I am conscious of all the arguments that have been mentioned in previous debates and in the speeches here today against capital punishment and I agree with most of them. I do not support the concept of an eye for an eye. I do not accept the concept that, because murder is a serious, abhorrent crime, the way the State should retaliate is by committing a statutory murder. I am conscious of the finality of capital punishment, that it cannot be reversed and that many innocent people have been executed. I am conscious of the fact that it is an extremely inhumane operation, something that degrades all those who have to implement it. All of these are coercive arguments. All of them would in normal circumstances make an overwhelming case for the abolition of capital punishment. Certainly when one considers them, it makes it very difficult to oppose this Bill.

Fianna Fáil believe that this is a highly inappropriate time to introduce this Bill. Senator Ross says we should not adopt that line, that we should not adopt the line that this is not the right time, that this merely means we will always be saying the right time has not come. That is not a valid argument. I have set out the circumstances in which it would be the right time, when we did not have a situation in this country bordering on a state of war. When that has gone, then it will [292] be the appropriate time. I hope this House will be able to support a Bill of this kind in the not too distant future. I hope I will be here to support it but, on this side of the House, we are unable to support this Bill at present.

Mr. Robb: Information on John DA Robb  Zoom on John DA Robb  I take it that no one else wishes to offer to speak this evening, because I would prefer to reserve my right to speak on the next occasion. Is that the situation?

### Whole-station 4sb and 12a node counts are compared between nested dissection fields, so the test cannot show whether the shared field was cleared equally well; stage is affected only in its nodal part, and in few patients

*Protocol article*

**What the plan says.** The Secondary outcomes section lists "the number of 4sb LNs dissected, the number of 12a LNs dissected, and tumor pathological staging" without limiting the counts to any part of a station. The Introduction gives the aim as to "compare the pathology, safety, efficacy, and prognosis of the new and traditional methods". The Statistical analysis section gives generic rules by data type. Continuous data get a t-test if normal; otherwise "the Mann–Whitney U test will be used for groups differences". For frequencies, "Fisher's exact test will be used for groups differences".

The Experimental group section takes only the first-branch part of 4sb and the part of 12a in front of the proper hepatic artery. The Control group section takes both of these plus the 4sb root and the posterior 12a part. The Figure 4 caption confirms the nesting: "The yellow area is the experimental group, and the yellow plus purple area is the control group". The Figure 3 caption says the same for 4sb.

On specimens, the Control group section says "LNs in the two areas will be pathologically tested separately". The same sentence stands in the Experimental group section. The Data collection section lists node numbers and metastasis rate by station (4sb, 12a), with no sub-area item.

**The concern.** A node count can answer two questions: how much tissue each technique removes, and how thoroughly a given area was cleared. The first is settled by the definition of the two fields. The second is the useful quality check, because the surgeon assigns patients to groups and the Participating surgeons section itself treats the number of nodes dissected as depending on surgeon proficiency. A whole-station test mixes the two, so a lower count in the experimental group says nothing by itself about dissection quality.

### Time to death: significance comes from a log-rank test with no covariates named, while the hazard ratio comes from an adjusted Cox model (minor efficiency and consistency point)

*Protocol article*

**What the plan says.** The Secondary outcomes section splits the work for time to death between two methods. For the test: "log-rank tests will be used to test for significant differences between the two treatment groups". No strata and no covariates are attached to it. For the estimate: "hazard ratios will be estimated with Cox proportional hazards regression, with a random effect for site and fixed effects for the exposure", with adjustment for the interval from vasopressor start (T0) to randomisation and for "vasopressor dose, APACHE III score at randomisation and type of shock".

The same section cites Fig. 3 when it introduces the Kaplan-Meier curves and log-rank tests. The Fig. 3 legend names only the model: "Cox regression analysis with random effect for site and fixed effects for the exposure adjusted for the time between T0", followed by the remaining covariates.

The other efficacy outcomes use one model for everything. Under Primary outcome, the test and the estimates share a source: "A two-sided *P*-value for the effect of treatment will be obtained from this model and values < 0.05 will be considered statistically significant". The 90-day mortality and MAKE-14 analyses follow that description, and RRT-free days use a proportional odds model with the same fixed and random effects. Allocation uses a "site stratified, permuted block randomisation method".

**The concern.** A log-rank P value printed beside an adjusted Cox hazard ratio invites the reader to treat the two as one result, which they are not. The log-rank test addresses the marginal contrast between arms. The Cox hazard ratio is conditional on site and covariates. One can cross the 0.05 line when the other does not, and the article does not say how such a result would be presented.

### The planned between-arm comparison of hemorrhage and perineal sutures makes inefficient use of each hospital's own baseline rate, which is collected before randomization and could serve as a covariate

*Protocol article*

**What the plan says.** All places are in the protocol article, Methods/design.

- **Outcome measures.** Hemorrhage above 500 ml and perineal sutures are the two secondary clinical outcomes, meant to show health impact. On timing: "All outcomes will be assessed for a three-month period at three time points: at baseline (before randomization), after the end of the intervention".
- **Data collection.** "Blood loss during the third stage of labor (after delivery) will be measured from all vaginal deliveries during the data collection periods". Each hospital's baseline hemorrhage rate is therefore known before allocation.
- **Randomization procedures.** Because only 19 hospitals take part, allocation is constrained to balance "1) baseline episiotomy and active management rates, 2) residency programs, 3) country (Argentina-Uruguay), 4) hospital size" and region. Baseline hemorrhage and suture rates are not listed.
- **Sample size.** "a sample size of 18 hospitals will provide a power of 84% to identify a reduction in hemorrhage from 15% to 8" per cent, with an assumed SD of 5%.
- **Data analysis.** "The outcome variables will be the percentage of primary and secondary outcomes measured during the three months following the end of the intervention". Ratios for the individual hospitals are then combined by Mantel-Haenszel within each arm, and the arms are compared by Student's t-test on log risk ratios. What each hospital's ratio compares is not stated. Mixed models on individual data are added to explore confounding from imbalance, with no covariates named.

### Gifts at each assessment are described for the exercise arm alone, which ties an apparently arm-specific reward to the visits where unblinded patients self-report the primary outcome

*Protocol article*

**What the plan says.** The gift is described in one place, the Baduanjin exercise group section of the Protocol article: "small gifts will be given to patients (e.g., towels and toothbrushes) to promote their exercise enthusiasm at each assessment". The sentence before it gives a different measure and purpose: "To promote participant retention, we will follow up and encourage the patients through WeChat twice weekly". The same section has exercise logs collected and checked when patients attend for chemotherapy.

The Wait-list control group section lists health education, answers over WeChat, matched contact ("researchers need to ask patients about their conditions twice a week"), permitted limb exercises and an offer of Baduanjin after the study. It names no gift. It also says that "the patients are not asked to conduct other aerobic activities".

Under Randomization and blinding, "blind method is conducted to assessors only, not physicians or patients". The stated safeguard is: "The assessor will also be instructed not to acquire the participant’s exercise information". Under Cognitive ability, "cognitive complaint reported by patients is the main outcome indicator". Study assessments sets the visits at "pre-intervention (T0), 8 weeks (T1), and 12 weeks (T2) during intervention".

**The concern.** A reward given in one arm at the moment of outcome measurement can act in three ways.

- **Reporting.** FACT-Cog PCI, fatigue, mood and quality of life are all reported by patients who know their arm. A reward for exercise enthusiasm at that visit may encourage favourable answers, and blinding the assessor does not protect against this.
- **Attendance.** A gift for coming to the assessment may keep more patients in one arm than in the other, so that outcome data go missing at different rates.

An Leas-Chathaoirleach:  Normally the debate goes from the Government side to the Opposition side.

Mr. Robb: Information on John DA Robb  Zoom on John DA Robb  I support this Bill which Senator Ross is sponsoring. I was interested in the speeches made by Senator Ryan and Senator Durcan. They have both shown how hard it is to be definite with regard to the measures to be taken in the case of capital crime and also our attitudes to capital punishment. We heard Senator Ryan pointing out that he supported the abolition of capital punishment in the past and why he felt it was important that it should at least be retained on the Statue Book at present.

Although I take a contrary view, I respect the integrity of his position on this and I can understand the reasons he has outlined for his position. Nevertheless I was more than convinced by the argument put forward by Senator Durcan in relation to the need to look at it, and re-look at it, and to contemplate the possibility of a change in attitude in a very difficult area where it is difficult to be definite. I come from a part of this island, as Senators well know, where there has been a considerable number of murders and assassinations. Three people in my own home were assassinated.

Prisoners held for long periods in Northern prisons have found that time has affected their attitudes and has brought about a feeling or a desire to repent, shall we say, what was done, to go out into society with a new motivation and try to redress some of the misery they wrought [293] by their assassinations. I am thinking in particular of a young loyalist prisoner who has admitted in correspondence that he is in there for murder. I am also thinking of a young republican. Great work has been done in recent times by prison chaplains who deal with men who in the solitariness of prison have had to confront themselves. As their act rises in their consciousness eventually to haunt them as they are no longer able to maintain the justification they had when they performed the original killing they are seeking some way out. Through the chaplains, the priests and the parsons who have a deep, deep and sensitive undertaking of what has taken place, these people have had a change of heart and a renewal in their spirit which makes them genuinely repentant and gives them the potential to emerge back into society again as useful citizens.